A fracture is a crack or break in a bone. A fracture usually occurs when force exerted against a bone is stronger than the bone can structurally withstand.

A fracture can be defined as a broken, cracked or bent (greenstick) bone. These can then be classes as a:

  • Closed fracture: The bone has not pierced the skin
  • Open fracture: The bone juts out through the skin
  • Complicated fracture: The bone has or is damaging an underlying organ, such as a fractured rib punctures a lung.


  • Deformity
  • Pain
  • Swelling and tenderness
  • Unnatural movement
  • Crepitus (croken ends grinding together when moved)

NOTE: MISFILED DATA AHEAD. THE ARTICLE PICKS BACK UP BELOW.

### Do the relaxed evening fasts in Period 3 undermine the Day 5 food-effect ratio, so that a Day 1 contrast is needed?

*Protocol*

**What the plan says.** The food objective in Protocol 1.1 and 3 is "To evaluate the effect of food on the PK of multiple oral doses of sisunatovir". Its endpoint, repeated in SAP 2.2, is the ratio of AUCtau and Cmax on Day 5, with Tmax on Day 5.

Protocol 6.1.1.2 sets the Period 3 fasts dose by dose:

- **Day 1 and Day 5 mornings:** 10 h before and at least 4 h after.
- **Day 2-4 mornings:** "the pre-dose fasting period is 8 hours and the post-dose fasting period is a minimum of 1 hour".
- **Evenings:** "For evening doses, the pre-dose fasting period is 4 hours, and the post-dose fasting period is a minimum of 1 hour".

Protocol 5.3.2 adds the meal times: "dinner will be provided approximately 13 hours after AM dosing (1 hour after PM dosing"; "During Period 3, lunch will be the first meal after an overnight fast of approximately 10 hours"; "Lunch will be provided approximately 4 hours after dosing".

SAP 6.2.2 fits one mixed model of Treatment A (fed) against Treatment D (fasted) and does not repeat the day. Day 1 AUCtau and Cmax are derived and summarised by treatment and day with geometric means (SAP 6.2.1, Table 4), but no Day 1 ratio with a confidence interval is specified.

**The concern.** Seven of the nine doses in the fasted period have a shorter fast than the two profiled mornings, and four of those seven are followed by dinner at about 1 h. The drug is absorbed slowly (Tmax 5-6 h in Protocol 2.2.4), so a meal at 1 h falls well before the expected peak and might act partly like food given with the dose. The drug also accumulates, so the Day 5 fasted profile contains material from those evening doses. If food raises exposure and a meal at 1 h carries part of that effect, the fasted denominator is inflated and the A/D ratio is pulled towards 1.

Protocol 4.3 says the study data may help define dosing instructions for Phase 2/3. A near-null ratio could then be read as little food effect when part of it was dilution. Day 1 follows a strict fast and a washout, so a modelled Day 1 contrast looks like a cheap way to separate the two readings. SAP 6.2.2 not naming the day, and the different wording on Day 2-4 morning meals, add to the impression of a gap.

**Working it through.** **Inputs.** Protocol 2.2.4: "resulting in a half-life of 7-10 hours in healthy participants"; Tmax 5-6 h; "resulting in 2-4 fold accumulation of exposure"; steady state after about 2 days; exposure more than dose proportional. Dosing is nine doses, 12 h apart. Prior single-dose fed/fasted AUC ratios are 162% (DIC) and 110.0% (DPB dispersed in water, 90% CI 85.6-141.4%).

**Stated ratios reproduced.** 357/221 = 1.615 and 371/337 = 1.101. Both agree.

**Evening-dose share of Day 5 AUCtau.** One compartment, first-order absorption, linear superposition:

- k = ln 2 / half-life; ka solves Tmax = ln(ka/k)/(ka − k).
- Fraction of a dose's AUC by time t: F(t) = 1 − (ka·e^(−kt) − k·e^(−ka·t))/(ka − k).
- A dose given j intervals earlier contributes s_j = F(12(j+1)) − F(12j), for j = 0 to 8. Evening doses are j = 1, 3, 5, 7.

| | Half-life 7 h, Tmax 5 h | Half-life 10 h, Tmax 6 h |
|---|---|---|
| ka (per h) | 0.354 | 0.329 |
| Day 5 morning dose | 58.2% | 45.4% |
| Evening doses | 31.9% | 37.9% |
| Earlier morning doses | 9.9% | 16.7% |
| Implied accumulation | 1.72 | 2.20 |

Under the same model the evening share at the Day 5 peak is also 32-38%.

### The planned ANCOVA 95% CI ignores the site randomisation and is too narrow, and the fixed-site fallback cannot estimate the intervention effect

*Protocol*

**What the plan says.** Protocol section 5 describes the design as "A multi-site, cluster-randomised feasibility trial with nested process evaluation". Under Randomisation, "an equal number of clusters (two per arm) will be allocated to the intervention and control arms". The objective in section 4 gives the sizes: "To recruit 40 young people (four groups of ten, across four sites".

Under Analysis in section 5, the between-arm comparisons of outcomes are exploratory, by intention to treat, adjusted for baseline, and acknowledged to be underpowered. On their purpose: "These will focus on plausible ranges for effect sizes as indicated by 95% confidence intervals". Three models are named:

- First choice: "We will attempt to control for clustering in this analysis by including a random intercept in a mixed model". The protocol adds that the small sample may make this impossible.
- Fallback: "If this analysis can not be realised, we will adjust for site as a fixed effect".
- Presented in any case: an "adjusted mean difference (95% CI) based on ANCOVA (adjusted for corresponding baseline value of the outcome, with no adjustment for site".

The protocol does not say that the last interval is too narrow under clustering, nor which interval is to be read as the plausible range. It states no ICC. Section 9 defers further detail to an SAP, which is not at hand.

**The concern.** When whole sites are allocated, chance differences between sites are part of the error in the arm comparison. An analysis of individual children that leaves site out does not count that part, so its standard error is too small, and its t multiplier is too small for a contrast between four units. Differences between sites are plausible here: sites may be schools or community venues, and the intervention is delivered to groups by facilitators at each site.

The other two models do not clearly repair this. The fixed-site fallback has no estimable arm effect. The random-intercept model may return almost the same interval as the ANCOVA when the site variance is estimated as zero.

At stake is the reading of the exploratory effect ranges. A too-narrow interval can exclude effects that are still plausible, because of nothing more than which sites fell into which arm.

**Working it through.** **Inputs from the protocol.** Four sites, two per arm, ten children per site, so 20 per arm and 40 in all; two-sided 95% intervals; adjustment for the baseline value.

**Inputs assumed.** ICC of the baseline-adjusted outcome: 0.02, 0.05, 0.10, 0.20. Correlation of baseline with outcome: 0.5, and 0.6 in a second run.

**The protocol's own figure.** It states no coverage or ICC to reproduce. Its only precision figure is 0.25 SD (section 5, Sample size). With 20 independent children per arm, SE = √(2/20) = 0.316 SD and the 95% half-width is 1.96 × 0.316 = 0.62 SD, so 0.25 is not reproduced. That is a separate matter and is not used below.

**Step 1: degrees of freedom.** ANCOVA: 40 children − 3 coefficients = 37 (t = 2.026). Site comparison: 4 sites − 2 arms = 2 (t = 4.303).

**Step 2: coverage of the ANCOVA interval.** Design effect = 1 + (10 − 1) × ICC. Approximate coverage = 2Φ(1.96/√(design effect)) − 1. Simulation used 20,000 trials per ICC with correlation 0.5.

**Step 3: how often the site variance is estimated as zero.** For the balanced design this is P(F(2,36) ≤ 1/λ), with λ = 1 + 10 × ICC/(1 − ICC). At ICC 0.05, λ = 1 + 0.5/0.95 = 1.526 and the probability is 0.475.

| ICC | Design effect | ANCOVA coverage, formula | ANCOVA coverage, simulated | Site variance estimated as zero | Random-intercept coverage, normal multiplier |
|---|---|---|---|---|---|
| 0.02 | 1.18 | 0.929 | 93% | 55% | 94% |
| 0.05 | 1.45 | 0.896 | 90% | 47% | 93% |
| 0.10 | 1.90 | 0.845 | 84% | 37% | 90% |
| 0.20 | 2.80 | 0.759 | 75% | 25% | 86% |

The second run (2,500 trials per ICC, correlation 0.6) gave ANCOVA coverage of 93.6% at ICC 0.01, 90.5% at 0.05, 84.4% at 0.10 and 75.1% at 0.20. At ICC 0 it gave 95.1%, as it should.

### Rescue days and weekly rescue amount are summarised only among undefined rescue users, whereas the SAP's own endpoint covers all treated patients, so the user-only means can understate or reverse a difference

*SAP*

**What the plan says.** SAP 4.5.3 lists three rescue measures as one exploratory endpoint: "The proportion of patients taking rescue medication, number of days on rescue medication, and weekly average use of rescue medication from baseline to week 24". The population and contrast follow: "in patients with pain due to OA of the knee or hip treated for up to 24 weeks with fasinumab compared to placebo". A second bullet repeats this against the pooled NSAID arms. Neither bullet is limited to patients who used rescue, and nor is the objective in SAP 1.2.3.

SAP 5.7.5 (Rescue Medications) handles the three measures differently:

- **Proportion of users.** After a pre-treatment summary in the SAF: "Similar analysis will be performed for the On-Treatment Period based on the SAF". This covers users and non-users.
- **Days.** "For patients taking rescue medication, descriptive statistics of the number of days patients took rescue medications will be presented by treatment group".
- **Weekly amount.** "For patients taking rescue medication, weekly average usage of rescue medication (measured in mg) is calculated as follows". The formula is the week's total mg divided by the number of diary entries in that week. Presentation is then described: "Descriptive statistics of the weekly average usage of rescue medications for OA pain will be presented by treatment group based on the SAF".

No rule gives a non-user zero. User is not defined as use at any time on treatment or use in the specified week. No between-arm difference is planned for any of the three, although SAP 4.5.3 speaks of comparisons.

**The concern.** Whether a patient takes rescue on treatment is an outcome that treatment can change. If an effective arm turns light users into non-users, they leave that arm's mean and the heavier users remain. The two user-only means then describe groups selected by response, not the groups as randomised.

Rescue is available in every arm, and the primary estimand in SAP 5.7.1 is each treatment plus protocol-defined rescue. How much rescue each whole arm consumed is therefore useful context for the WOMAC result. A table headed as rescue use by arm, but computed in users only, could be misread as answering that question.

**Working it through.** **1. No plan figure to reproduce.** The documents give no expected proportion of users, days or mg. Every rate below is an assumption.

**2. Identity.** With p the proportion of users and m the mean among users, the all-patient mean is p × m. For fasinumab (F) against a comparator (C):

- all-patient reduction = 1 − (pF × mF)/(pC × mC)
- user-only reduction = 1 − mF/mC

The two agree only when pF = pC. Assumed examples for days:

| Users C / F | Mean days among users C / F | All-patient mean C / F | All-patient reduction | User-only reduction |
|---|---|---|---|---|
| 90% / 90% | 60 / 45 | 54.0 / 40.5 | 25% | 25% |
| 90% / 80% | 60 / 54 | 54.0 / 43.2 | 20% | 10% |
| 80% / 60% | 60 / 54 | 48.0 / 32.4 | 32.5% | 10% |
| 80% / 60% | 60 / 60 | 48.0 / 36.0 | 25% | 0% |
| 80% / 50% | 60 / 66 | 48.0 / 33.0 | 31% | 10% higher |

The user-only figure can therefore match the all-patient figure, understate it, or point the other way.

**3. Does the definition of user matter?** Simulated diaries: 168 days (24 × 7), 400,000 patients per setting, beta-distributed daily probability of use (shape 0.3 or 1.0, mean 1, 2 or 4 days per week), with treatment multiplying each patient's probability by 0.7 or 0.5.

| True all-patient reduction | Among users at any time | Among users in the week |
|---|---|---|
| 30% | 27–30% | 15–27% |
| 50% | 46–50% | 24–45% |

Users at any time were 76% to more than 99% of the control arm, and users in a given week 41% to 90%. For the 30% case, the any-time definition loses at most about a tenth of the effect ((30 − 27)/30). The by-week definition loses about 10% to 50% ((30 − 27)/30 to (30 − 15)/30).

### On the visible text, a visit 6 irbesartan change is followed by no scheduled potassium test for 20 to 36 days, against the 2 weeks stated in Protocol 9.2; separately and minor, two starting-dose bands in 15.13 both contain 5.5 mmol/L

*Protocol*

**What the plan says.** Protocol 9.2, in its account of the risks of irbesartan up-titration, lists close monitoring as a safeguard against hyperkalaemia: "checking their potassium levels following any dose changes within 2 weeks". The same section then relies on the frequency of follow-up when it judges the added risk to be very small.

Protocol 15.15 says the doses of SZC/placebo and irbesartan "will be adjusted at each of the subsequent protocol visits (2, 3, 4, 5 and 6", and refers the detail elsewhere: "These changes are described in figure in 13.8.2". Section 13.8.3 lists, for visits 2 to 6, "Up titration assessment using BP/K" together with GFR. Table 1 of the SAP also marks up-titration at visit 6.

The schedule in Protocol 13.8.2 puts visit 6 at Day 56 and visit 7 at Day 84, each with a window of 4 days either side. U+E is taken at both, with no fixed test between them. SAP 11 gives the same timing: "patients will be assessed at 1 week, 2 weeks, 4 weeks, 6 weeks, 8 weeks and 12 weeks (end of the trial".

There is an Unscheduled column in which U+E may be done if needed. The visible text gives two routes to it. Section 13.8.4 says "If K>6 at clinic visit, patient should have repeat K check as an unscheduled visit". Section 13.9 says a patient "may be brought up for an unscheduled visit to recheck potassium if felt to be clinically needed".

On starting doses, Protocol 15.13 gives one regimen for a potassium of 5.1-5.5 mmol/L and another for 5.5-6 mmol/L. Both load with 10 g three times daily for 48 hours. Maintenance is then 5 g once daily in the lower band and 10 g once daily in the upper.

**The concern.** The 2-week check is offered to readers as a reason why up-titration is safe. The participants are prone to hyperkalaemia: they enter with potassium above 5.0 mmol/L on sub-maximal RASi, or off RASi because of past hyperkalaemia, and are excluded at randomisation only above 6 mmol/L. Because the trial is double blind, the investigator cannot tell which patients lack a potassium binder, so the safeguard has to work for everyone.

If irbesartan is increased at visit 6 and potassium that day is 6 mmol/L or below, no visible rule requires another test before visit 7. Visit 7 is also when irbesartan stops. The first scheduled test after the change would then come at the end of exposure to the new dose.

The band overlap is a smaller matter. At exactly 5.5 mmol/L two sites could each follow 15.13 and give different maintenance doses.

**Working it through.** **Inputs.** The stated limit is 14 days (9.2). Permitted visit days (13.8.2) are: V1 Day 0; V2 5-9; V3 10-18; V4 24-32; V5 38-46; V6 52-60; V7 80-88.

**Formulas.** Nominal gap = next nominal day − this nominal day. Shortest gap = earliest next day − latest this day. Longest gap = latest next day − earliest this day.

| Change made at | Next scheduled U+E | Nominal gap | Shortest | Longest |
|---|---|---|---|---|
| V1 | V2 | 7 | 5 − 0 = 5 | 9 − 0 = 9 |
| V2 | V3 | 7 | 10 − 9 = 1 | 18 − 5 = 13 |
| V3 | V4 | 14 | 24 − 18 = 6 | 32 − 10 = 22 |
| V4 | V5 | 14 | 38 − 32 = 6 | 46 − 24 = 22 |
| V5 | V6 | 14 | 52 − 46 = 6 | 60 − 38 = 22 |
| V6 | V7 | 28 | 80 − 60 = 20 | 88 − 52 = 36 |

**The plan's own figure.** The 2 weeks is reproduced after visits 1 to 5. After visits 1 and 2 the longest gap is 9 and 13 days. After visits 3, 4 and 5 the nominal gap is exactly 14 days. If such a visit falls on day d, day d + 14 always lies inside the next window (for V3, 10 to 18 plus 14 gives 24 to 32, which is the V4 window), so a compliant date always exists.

• Loss of function/power

Treatment of all fractures

  • Call 000 for an ambulance
  • A fracture may be an obvious injury, but DO NOT FORGET D.R.S.A.B.C.D. and the secondary survey
  • For lower jaw fractures allow the casualty to support their jaw in a position that is comfortable
  • DO NOT bandage the casualty’s jaw
  • DO NOT apply direct pressure to any protruding bone
  • Pad around the protruding bone
  • DO NOT elevate the limb
  • Allow the casualty to support the injured limb in a position of comfort
  • Always immobilise above and below the fracture when splinting  

Triangular Bandages / Slings

The purpose of splints and slings is to prevent movement of the fractured bone by immobilising the limb, restricting the movement in the joint above and below the fracture site and reducing the amount of bleeding and further injury.